Wednesday, March 28, 2007

The Third California

This is an excellent report, based on California being three California’s, in their respective development and geography.

The First California is the San Francisco Bay area, the Second California is the coast from there to San Diego, and the Third California is the interior valleys, and that's us.

Highlights from report, including those about Sacramento:

The Third California: The Golden State's New Frontier
by Joel Kotkin and William H. Frey
March 2007

"Extending from the outer suburbs of greater Los Angeles to the foothills of the high mountains of Northern California, the "Third California" contains virtually all the state's fast-growing regions—from Riverside-San Bernardino in the south to the burgeoning suburbs around Sacramento. However, this growth comes with serious collective challenges on how to capitalize on job and population increases while addressing workforce and environmental concerns." (Introduction)

1) “From 1995 to 2000…Third California experienced nearly a 40 percent growth in its ranks of people with graduate degrees, a rate of increase larger than the Second California and close to that of the First California. This movement of professional into parts of the region—most notably the Inland Empire and Sacramento—may signal a longer-term shift in the area’s ability to compete in high-skilled industries.” (p. 7)

2) “Taken together, housing costs and a weaker coastal economy, particularly in the Bay Area, have produced an ever widening gap between growth rates in the Third California and the rest of the state. In fact, between 2000 and 2005 the Third California growth rate has reached over 14 percent, four times the rate for the rest of the state.” (p. 9)

3) “A recent study found that over the past decade areas such as Riverside-San Bernardino and Sacramento led California in creating middle and high income jobs; in contrast, Orange and Los Angeles saw modest growth while San Francisco and San Jose suffered declines.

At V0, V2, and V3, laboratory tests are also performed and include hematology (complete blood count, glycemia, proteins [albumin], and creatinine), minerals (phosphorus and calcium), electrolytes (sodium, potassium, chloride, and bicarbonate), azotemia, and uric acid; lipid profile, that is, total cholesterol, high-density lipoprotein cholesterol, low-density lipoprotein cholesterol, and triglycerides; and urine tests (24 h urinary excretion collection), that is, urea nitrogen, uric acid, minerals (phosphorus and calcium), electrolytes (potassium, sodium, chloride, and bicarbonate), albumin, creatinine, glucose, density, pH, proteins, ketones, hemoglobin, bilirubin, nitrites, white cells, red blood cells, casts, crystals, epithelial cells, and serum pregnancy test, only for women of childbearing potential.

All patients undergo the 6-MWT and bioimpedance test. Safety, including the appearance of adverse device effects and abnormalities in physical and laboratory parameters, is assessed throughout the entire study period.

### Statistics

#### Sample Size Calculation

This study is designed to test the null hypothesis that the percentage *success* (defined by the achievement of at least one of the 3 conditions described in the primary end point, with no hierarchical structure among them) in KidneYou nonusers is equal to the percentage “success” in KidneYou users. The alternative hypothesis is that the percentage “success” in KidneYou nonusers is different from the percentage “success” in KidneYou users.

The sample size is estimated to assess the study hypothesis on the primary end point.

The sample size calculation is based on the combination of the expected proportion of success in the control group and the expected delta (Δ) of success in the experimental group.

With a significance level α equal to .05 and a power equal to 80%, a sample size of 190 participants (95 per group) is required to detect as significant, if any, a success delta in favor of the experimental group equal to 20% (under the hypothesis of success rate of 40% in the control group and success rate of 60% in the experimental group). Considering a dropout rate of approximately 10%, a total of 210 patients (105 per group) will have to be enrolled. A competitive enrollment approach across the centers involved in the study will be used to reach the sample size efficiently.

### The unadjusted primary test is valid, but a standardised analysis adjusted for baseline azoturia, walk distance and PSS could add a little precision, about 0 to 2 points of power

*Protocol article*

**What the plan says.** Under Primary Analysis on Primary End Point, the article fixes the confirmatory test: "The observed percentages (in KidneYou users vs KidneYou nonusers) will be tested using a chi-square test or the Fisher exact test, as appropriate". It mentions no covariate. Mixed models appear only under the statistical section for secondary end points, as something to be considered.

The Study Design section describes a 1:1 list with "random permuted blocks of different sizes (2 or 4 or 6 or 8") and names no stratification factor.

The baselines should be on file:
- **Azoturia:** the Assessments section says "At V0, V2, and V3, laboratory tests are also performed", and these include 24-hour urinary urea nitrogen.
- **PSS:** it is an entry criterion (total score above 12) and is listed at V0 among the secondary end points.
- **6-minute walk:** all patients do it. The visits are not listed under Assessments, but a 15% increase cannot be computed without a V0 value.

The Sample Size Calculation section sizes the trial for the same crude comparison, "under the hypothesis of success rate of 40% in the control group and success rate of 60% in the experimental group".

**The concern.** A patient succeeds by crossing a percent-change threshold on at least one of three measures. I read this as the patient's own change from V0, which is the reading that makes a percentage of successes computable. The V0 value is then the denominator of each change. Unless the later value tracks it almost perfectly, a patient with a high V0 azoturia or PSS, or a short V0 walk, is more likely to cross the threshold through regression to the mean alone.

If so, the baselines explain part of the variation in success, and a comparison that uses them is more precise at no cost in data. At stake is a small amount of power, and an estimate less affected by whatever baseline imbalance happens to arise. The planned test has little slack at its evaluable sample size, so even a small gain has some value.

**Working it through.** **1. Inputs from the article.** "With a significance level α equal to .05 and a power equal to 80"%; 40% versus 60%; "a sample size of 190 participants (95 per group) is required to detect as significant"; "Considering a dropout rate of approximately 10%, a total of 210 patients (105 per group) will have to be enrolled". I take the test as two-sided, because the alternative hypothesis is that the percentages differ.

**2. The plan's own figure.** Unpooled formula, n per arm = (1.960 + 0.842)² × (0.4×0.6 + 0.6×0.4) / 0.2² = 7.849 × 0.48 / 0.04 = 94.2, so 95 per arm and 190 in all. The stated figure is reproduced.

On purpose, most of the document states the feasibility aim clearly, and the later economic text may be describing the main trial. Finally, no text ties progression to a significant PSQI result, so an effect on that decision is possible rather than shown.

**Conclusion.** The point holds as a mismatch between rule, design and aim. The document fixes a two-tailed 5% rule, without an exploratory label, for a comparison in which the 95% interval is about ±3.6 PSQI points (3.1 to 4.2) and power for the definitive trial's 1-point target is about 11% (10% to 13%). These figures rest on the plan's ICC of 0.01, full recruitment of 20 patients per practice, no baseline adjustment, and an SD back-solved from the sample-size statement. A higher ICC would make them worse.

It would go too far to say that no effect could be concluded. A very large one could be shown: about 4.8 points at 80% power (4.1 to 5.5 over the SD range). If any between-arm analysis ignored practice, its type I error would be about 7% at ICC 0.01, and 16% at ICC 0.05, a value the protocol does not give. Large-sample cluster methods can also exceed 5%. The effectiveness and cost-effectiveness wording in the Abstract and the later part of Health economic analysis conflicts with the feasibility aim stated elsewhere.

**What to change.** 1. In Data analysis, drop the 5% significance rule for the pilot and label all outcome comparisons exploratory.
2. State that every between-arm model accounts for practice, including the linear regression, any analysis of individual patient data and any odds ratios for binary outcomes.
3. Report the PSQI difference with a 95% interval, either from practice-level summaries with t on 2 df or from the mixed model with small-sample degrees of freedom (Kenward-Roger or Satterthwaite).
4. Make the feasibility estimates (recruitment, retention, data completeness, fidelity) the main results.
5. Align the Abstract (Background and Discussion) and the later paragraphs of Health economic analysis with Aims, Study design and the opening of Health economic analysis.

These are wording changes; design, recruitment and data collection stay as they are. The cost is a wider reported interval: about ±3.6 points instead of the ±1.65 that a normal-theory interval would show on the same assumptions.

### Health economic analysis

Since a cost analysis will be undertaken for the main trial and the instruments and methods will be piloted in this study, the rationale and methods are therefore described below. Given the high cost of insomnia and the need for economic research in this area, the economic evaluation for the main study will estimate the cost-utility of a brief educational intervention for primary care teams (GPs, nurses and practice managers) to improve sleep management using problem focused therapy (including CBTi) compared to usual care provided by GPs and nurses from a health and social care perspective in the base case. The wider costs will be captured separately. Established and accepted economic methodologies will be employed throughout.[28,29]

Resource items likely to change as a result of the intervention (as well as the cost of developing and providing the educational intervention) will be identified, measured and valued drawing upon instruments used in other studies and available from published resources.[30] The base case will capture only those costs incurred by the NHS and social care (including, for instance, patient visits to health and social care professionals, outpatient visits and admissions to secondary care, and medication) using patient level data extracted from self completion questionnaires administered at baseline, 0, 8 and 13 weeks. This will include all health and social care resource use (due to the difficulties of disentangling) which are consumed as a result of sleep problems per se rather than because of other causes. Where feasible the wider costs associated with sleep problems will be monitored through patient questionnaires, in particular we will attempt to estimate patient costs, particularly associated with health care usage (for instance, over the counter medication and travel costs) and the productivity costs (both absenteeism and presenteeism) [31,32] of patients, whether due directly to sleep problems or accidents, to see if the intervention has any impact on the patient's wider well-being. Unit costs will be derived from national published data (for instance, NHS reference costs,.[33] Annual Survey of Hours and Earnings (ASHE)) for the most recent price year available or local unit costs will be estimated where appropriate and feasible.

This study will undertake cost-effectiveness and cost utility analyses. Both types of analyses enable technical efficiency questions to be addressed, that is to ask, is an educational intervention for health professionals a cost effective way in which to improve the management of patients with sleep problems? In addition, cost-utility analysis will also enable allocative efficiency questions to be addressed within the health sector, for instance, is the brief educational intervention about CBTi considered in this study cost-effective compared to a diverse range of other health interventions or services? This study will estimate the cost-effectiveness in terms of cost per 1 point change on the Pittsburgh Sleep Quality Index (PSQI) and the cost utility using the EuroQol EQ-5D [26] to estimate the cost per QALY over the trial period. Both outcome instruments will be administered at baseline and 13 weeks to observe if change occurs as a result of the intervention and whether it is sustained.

"If high-skilled jobs, particularly in services and information, continue to shift to the interior this might accelerate the movement of skilled professionals out of the coast and into the Third California. This is particularly true of those regions, notably Sacramento and the Inland Empire, which appear to have progressed furthest along the path laid out in [economist] Dr. Husings ‘dirt theory’ [first stage of development is cheaper land prices] . Sacramento also may benefit from its position as the state capitol, since the government both hires professionals and stimulates industries, such as lobbying and political relations, which hire them." (p.12)

4) “The greater Sacramento region [Amador, El Dorado, Sacramento, San Joaquin, Placer, and Yolo Counties], with roughly 2.7 million people, entered the 21st century with arguably the healthiest trajectory of any part of the Third California….

"This increase reflects important differences from the rest of the third California. In contrast to most Third California regions, where much of the new population growth came from births, in the Sacramento region most growth came from outside the region. It seems clear as well that this area has greater appeal than any other Third California region for educated workers, something traceable, at least in part, to the presence of the state government. Similarly, the migration of educated immigrants—including those from Asia—was consistently higher than other parts of interior California." (p. 14)

5) "To attract new skilled migrants and companies, the Third California must focus heavily on the needs of those demographic groups, notably young families and early retirees, who make up the bulk of skilled domestic migrants to the region. It makes infinitely more sense to concentrate on those things—such as basic infrastructure, open space, and parks—that matter most to both young families and downshifting migrants now coming from the crowded coastal regions. …

"One critical facto could be amenities including the redevelopment of older central cores, or providing better entertainment, retail and dining possibilities." (pp. 16-17)